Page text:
This Week's Message from
How does this sound in regard to liturgy: “Those whose task it is to teach and educate will have to ask themselves - and this is all decisive - whether they themselves desire the liturgical act or, to put it plainly, whether they know of its existence and what exactly it consists of and that it is neither a luxury nor an oddity, but a matter of fundamental importance. Or does it basically, mean the same to them as to the parish priest of the late nineteenth century who said: ‘We must organize the procession better, we must see to it that the praying and the singing are done better.’ He did not realize that he should have asked himself quite a different question: How can the act of walking become a religious act, a retinue for the Lord progressing through the land, that an epiphany may take place.”
This quote strikes a major liturgical chord in regards to the approach of our liturgical celebrations. Roman Guardini, priest and scholar who died in 1968, offered this quote with the hope that people would better understand what takes place at Mass. With the changes from Vatican II came the challenge to call everyone involved at Mass to a more full, conscious, active participation. I believe Guardini understood this reality better than most Catholics. So often when we think of participation, we often look to how people are responding and singing. This is a good indication of participation but the question I pose is why do people respond and sing? Guardini, I believe, sheds light on this topic for us. It is not just about organizing the procession, even though that is important. It is not always about the singing and praying being done better. He gets to the very basic reality for us as human beings, and this is a great insight, “How can the act of walking become a religious act?” When you think about it, if this most basic act of walking into church becomes a religious act then everything we do throughout the liturgy takes on the tone of a religious act.
If we think of the sum total of liturgy as this kind of action, then it means that everything we do has its motivation and will lead us to a much bigger purpose. If my walking takes on the notion of a religious act, it is motivated by my relationship to Jesus Christ. His walking became a religious act throughout His ministry… processing through Jerusalem on Palm Sunday as well as His processing on to Calvary. When we walk into church can our very walking become a religious act? Only if we try to walk like Jesus Christ! I wonder if our walking would be different if we understood the deeper reality that our purpose at liturgy is to realize that Jesus is present among us. Walking, responding, singing, processing, eating, smelling, washing, talking greeting and leaving will all then become religious acts. So goes the nature of ritual… becoming what you celebrate!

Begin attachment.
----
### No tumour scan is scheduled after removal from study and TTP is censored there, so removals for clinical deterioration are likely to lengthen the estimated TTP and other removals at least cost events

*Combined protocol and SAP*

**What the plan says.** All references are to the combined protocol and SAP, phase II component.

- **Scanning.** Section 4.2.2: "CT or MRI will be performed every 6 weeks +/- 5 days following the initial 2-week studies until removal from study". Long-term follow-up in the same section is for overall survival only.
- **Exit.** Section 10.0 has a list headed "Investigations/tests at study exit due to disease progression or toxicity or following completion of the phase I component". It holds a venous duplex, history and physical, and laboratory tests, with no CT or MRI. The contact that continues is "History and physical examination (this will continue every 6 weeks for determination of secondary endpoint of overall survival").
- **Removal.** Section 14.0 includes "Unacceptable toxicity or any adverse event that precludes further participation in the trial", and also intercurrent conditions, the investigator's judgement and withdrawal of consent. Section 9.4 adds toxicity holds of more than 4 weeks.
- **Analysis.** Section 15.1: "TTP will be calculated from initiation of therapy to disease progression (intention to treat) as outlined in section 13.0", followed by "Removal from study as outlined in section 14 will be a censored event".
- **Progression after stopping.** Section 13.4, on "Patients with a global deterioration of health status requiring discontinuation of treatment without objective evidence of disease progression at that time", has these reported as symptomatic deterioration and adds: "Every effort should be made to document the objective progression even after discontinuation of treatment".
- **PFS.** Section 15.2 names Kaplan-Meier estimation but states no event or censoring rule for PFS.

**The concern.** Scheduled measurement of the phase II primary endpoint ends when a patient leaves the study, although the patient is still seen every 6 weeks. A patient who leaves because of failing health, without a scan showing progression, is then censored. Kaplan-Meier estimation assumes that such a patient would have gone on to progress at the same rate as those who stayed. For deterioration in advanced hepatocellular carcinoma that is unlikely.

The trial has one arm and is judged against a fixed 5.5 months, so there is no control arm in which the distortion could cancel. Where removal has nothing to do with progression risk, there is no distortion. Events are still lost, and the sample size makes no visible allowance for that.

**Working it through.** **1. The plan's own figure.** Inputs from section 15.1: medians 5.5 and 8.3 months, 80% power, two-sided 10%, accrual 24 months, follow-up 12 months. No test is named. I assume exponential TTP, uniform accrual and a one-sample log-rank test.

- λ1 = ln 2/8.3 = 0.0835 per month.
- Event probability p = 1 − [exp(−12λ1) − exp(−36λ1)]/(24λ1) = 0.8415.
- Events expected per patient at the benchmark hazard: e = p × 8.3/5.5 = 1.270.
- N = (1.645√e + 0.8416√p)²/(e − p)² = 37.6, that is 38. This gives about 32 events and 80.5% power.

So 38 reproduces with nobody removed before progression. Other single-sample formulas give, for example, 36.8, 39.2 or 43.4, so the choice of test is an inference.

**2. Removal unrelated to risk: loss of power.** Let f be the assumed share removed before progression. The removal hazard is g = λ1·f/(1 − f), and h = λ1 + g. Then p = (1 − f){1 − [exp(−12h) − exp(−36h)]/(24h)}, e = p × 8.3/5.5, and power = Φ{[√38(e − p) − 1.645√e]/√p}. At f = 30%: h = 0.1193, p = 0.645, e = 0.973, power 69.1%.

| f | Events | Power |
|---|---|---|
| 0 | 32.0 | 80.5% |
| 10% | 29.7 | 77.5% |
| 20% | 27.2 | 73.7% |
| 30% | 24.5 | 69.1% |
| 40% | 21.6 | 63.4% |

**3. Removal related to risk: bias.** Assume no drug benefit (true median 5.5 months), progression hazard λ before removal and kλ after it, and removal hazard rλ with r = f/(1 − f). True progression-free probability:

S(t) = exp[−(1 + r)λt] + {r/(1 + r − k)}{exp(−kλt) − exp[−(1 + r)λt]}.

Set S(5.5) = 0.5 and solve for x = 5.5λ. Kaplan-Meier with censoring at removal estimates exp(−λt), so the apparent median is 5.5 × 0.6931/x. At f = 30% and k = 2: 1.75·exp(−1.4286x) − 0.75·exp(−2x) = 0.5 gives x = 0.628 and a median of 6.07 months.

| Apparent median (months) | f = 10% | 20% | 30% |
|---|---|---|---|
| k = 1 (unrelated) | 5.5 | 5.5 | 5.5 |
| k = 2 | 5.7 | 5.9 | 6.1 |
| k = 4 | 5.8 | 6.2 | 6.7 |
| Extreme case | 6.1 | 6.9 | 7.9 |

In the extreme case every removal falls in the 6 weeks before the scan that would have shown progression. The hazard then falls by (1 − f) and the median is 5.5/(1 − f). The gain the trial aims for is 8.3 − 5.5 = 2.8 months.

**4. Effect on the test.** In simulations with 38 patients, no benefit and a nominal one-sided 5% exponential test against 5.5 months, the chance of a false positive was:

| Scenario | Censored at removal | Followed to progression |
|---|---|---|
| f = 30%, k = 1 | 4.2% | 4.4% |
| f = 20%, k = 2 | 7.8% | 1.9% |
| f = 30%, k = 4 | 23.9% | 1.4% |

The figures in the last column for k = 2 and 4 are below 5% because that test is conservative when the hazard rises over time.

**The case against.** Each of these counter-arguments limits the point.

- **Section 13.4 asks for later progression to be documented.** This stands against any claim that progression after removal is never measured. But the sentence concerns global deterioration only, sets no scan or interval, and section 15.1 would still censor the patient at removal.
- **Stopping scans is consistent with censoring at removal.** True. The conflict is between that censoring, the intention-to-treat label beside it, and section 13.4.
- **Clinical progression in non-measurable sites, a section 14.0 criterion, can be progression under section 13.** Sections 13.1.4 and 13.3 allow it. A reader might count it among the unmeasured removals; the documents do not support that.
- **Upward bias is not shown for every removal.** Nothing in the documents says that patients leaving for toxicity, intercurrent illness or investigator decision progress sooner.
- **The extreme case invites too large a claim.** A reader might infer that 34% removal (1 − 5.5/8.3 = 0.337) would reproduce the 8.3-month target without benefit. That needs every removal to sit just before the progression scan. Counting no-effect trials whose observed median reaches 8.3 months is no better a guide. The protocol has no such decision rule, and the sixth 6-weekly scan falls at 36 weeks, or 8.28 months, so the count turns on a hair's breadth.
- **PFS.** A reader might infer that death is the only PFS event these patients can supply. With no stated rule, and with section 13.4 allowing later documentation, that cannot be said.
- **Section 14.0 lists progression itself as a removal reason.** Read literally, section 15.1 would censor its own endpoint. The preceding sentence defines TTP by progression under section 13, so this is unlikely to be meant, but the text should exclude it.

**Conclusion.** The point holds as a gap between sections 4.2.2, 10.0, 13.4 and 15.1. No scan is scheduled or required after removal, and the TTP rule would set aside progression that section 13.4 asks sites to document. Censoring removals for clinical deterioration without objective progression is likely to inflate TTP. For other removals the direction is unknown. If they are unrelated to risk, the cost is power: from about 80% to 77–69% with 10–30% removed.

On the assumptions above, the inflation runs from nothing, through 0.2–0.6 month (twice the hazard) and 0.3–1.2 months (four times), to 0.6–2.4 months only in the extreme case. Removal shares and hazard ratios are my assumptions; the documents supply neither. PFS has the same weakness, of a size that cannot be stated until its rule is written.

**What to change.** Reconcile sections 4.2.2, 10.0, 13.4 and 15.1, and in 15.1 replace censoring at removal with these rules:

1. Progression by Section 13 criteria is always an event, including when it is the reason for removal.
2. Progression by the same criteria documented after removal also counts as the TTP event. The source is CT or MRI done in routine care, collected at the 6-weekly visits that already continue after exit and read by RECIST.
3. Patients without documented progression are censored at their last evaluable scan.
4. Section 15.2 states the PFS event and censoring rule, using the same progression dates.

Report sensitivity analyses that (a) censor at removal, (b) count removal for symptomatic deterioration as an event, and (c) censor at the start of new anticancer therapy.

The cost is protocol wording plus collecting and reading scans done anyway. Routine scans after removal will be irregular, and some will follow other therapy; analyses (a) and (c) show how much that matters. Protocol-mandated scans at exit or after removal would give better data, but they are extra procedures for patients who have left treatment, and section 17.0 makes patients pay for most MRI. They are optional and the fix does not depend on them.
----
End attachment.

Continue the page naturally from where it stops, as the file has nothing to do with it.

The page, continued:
This is just an introduction of what I hope to accomplish for this entire upcoming liturgical year over the next twelve months. I am hoping that through a course of educational formation, we will come to understand and better participate at Mass. I want to find out what your experience of the Mass is. From there, I hope to offer some words and reflections throughout the year that will help guide us to better understand what we are doing and why the Vatican II Council called us to a fuller, more active conscious sense of participation. For me, this goes way beyond just singing and responding. It will be to delve into the heart of the liturgy and realize the demands it places on us as participants. This should be a challenging moment for all of us involved. I have already put together focus groups that will examine the liturgy on a more intensive level. We will be conducting interviews with individuals at the beginning and end of this process. We will have surveys that will be completed at Mass in January and then again at the end of the liturgical year in 2014. This is all part of the project I have designed for my Doctorate of Ministry Program.
Advent always causes me to pause and think. The lesson then comes back to me of the enduring, persevering, all pervasive patience that so characterized Mary and Joseph in their anticipation of their child who would be born through the presence and power of the Holy Spirit. Think of all the obstacles in their way… Mary pregnant through the Spirit... Joseph’s rightful lack of understanding… Mary’s age and all the issues surrounding a teen mother… nine months of pondering how this child was conceived… Mary’s incredible faith to follow God’s will. All of these things help to call us to unwavering patience.
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